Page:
Iris Festival of Ancient and Modern Science

Tags: Festival, Ancient science, Astronomy, Medicine

On Tuesday 7th February the Iris Classics Centre at Cheney ran its biggest ever event, the Festival of Ancient and Modern Science. 

This event was a celebration of ancient and modern science, and the many rich connections between the two. Areas of the school were themed on different areas of scientific understanding, with a very wide range of organisations offering activities, stalls and events which explore ancient and modern connections. 

Thirty-eight different organisations were invited to attend and run stalls and activities exploring early and modern science. These included organisations such as the Oxford Department of Genetics who were exploring the development of embryos, and referenced Aristotle in their activities. They brought, amongst other things, a 3D printer which printed hearts! The Oxford Department of Oncology explored attitudes towards cancer through the ages, and Science Oxford put on a Medical Marvels workshop where visitors were able to choose how to treat casualties from a range of ancient and modern treatments! Birmingham University put on an astonishing Antikythera Mechanism exhibition, complete with models created by Dave Goodchild. The Department of Physics explored theories about the universe.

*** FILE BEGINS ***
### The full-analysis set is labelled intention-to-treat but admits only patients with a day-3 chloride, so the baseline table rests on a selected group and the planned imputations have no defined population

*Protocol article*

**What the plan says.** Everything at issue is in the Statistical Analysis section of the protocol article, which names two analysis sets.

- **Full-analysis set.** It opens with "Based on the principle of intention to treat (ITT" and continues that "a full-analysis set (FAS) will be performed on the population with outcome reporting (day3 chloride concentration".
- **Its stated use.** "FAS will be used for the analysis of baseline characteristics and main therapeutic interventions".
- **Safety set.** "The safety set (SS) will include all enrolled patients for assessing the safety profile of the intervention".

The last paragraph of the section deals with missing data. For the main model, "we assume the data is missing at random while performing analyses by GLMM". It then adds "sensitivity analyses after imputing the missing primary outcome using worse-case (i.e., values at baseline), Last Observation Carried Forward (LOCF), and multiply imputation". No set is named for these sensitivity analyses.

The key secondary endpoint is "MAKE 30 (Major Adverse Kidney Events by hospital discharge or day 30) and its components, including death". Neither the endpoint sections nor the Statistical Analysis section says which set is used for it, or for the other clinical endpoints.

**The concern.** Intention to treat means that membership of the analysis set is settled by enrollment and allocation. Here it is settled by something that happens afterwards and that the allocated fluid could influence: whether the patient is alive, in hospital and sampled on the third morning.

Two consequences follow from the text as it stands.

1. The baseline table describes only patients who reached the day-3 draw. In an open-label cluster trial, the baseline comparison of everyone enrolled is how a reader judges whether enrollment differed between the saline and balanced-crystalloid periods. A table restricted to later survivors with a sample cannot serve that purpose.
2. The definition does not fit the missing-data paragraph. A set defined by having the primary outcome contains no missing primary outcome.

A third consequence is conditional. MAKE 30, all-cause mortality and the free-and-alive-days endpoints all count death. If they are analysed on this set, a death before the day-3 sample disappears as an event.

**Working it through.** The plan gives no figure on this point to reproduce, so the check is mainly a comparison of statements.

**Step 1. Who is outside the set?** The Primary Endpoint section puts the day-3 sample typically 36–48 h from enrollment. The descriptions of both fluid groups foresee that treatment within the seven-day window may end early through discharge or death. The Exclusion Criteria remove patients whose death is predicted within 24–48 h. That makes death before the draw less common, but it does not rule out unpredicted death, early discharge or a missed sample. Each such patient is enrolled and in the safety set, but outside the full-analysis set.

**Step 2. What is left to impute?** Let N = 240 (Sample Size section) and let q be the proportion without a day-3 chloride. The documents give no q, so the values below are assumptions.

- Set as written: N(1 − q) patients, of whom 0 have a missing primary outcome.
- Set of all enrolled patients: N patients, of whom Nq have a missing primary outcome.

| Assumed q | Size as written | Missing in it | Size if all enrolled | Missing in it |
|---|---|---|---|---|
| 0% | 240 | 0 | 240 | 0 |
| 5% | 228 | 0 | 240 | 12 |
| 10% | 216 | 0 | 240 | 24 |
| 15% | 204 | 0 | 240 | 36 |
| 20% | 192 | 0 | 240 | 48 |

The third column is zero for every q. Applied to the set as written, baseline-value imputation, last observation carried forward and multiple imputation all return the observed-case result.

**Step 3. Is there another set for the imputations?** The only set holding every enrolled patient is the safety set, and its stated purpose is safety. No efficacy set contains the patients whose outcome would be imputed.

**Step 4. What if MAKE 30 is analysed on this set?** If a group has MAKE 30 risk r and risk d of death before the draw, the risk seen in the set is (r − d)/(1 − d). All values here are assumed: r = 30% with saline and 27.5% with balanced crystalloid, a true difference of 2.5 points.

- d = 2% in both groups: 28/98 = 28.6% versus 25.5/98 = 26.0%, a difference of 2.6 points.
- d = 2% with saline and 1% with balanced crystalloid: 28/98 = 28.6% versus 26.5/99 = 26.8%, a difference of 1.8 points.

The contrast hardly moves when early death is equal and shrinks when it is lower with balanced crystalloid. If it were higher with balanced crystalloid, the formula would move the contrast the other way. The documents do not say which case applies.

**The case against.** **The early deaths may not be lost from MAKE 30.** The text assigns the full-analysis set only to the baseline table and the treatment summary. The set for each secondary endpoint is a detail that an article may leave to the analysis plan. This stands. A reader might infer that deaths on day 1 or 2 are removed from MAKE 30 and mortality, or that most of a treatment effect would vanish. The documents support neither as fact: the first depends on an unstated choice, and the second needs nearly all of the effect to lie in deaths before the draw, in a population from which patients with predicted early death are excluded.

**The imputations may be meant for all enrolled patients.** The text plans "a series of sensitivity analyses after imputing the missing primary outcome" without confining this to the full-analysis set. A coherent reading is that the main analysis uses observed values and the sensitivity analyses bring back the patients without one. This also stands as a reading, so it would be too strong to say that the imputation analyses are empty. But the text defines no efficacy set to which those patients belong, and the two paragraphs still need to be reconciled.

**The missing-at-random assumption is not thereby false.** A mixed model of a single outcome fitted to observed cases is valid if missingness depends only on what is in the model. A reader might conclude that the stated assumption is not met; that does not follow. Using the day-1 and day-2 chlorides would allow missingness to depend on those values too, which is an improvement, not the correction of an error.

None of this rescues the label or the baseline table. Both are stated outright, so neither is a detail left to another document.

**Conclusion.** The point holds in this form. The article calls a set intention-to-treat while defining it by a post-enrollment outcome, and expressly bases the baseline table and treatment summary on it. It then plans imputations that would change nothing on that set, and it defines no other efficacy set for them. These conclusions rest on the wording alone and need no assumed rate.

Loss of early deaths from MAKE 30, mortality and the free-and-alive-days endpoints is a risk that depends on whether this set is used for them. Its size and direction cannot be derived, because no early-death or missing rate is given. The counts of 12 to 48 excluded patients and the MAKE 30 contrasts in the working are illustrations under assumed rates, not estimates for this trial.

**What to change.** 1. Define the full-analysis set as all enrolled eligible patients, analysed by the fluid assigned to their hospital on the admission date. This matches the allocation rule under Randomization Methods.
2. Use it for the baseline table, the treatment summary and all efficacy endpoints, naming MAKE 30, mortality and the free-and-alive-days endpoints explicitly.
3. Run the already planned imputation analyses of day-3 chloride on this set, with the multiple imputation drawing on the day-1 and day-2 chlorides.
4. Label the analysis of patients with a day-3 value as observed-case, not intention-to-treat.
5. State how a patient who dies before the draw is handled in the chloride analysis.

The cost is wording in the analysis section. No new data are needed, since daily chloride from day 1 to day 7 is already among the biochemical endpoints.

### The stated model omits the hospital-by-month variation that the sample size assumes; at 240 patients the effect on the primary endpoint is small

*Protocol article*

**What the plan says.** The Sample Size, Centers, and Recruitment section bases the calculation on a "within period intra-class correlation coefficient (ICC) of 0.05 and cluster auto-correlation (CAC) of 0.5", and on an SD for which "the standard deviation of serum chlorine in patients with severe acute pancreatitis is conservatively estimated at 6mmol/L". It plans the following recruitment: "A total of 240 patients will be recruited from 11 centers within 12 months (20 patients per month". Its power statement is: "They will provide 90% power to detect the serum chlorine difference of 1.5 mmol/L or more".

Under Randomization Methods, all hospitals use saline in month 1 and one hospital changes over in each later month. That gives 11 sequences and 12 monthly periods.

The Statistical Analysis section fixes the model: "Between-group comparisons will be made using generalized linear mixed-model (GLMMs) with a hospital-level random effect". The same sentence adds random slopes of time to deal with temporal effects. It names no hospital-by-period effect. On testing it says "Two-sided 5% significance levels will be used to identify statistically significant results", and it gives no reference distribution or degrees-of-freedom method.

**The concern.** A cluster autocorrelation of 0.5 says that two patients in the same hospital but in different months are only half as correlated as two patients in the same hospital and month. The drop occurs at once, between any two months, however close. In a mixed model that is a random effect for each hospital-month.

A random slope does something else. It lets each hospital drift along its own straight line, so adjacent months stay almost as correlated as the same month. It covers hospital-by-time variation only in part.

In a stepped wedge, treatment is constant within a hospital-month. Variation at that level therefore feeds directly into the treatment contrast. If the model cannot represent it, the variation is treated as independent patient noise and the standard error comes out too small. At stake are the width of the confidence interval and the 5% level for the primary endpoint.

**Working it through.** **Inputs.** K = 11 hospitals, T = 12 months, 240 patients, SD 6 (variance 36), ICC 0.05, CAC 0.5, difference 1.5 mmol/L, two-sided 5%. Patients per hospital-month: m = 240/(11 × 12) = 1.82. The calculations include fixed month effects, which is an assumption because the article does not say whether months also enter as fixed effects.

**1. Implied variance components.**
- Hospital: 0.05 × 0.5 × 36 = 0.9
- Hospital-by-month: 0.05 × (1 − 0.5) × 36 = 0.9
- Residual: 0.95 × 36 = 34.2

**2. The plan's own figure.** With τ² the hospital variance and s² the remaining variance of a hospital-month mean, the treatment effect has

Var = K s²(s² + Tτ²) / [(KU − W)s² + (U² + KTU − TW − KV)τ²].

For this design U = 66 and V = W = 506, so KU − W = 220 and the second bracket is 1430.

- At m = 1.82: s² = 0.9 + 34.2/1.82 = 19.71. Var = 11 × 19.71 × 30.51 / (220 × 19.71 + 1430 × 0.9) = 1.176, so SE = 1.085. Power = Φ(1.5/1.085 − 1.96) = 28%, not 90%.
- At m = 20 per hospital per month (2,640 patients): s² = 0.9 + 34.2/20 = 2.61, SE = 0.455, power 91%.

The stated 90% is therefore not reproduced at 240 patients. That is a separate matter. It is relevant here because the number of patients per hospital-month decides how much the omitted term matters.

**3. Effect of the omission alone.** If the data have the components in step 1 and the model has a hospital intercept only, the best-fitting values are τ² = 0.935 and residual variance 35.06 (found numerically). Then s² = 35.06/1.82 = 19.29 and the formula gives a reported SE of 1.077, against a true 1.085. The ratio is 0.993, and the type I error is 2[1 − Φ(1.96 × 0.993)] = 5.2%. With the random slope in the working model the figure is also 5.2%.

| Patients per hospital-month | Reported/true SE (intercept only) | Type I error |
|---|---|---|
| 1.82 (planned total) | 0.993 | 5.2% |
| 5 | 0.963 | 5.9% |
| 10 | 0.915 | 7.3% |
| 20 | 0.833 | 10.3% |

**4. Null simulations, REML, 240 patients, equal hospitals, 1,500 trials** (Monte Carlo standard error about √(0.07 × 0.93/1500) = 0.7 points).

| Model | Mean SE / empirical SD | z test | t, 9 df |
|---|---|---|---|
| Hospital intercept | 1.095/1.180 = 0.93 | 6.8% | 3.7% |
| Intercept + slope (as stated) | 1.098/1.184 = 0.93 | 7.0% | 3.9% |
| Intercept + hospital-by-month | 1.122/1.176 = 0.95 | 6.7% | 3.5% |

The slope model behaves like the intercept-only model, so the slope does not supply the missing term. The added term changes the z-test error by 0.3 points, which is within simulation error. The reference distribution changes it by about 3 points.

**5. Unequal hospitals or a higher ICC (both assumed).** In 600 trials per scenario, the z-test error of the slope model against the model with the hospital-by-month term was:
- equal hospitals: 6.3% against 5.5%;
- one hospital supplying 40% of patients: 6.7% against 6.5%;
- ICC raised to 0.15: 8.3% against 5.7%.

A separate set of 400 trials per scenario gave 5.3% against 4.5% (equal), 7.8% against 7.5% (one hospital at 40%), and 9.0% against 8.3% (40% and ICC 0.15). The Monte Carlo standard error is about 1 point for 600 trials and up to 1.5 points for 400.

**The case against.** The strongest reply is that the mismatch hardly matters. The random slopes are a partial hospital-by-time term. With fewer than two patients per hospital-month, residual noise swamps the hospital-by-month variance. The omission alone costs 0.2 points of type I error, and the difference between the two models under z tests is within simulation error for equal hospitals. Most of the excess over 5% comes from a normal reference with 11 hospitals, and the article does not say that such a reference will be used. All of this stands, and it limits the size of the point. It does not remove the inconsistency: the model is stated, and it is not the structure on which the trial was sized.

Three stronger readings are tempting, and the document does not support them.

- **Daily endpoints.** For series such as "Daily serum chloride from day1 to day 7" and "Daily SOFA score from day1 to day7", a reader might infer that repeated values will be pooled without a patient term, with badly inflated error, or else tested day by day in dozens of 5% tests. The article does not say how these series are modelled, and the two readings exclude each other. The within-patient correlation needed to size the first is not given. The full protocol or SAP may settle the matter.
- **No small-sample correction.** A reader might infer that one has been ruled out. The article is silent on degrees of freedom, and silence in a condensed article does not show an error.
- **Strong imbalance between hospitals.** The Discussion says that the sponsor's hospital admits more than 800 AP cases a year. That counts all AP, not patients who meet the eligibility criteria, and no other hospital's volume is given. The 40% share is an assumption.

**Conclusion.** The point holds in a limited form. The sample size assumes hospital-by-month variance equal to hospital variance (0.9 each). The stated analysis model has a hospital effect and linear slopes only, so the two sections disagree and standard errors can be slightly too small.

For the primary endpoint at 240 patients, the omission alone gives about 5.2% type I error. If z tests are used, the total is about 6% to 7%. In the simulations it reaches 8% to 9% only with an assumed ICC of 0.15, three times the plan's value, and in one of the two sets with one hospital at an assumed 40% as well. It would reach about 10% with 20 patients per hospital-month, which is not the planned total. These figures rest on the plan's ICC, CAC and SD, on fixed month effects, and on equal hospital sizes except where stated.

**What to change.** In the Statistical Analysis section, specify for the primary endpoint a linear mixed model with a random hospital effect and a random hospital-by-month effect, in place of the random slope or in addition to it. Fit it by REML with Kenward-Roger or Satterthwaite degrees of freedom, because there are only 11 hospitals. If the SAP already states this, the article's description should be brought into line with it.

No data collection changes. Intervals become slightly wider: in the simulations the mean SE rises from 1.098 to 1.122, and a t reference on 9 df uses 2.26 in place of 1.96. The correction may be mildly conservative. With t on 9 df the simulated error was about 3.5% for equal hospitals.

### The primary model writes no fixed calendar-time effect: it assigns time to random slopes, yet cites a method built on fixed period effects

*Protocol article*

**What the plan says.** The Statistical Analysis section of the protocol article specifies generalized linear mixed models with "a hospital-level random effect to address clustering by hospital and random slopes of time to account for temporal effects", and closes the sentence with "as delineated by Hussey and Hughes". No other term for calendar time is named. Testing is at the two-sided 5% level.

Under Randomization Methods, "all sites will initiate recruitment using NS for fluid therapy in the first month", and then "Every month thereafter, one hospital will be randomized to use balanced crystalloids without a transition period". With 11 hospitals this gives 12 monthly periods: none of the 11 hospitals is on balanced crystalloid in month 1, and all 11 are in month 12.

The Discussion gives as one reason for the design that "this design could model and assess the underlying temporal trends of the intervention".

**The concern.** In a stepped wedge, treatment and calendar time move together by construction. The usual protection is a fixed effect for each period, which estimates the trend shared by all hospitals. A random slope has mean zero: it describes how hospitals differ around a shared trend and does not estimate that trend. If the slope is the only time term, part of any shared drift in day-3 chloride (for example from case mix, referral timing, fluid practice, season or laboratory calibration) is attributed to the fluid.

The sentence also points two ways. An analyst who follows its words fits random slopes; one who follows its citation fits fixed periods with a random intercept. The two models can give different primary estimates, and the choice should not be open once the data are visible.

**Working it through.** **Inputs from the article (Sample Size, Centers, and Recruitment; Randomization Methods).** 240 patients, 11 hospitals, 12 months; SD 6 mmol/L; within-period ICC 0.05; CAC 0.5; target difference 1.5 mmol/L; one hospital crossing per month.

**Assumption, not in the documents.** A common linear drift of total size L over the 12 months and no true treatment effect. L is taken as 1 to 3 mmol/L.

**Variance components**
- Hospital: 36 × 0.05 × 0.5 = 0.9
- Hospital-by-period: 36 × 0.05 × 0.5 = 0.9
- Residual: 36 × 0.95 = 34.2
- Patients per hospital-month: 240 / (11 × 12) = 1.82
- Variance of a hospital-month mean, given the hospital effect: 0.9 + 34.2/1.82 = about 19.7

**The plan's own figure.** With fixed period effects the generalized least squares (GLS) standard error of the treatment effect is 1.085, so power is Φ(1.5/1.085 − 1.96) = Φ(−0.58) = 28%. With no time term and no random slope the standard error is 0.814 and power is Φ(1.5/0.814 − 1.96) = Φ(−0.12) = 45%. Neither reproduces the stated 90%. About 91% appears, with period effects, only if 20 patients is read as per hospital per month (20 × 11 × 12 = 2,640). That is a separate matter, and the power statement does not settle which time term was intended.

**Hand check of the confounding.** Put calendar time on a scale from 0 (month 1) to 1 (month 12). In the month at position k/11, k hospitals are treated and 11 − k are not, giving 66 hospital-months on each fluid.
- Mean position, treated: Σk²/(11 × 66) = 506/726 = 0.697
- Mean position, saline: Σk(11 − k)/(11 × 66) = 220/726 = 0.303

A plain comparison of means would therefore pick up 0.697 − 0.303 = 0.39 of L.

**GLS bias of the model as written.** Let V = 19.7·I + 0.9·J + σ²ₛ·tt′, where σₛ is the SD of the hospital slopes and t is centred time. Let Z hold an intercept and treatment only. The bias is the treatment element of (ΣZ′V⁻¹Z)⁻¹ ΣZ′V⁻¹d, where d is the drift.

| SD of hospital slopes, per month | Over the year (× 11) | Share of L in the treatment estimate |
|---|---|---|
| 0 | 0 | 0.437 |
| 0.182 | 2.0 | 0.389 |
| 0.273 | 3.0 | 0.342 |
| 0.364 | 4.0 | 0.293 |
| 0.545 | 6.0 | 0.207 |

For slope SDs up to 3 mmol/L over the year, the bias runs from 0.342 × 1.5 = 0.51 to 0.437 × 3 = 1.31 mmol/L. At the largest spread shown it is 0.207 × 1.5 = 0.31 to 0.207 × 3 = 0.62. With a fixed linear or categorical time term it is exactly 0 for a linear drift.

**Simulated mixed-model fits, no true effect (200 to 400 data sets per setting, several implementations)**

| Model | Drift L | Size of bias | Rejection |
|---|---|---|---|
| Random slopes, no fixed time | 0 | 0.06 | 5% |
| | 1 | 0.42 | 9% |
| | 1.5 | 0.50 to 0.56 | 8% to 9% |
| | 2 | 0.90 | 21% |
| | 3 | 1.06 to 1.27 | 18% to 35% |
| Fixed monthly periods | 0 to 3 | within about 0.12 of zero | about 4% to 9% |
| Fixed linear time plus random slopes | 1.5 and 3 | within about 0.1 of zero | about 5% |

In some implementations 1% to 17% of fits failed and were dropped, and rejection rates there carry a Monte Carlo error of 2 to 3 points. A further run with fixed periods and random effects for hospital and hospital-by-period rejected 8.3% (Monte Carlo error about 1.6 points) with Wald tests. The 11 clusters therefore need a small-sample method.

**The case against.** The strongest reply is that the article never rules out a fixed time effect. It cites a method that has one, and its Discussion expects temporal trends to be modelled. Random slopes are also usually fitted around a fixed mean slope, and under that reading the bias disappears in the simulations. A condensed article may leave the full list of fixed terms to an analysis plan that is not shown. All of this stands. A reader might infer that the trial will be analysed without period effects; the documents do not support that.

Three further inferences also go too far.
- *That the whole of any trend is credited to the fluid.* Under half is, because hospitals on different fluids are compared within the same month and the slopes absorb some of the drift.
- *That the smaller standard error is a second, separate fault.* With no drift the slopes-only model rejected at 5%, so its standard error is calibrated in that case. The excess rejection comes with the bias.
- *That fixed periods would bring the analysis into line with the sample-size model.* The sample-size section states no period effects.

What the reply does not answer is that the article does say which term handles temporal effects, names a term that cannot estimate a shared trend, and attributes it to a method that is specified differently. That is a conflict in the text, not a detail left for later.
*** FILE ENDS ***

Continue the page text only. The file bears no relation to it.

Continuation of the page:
There was also an outdoor bird demonstration with the Edwards Grey Institute of Ornithology, and stargazing with Professor Allan Chapman. 

Year 9 Classical Civilisation Students from Cheney created a walk through Pompeii exhibition, complete with an erupting volcano stall at the end, run by the Department of Earth Sciences! Year 8 Beginners Latin students created activities and displays themed on the Presocratic Philosophers.

Alongside the activities, workshops and performances, the Festival was opened by Professor Robert Winston, followed by fascinating talks by Dr Kyle Grant, Dr Ben Kane on Archimedes and Ancient Weaponry, Professor Helen King on Hippocrates and Medicine, and finally Professor Anthony Grayling on the science of the Presocratic Philosophers. 

About seven hundred visitors came through the doors to enjoy the talks, activities, stalls and exhibitions, and nineteen school groups attended – a mixture of primary and secondary ages. 

We are very grateful indeed to everyone who supported and took part in any way, especially our amazing students; Oxford University, Brookes University and Birmingham University, for bringing exciting stalls and exhibitions; all the many other local organisations who ran stalls, and our brilliant speakers.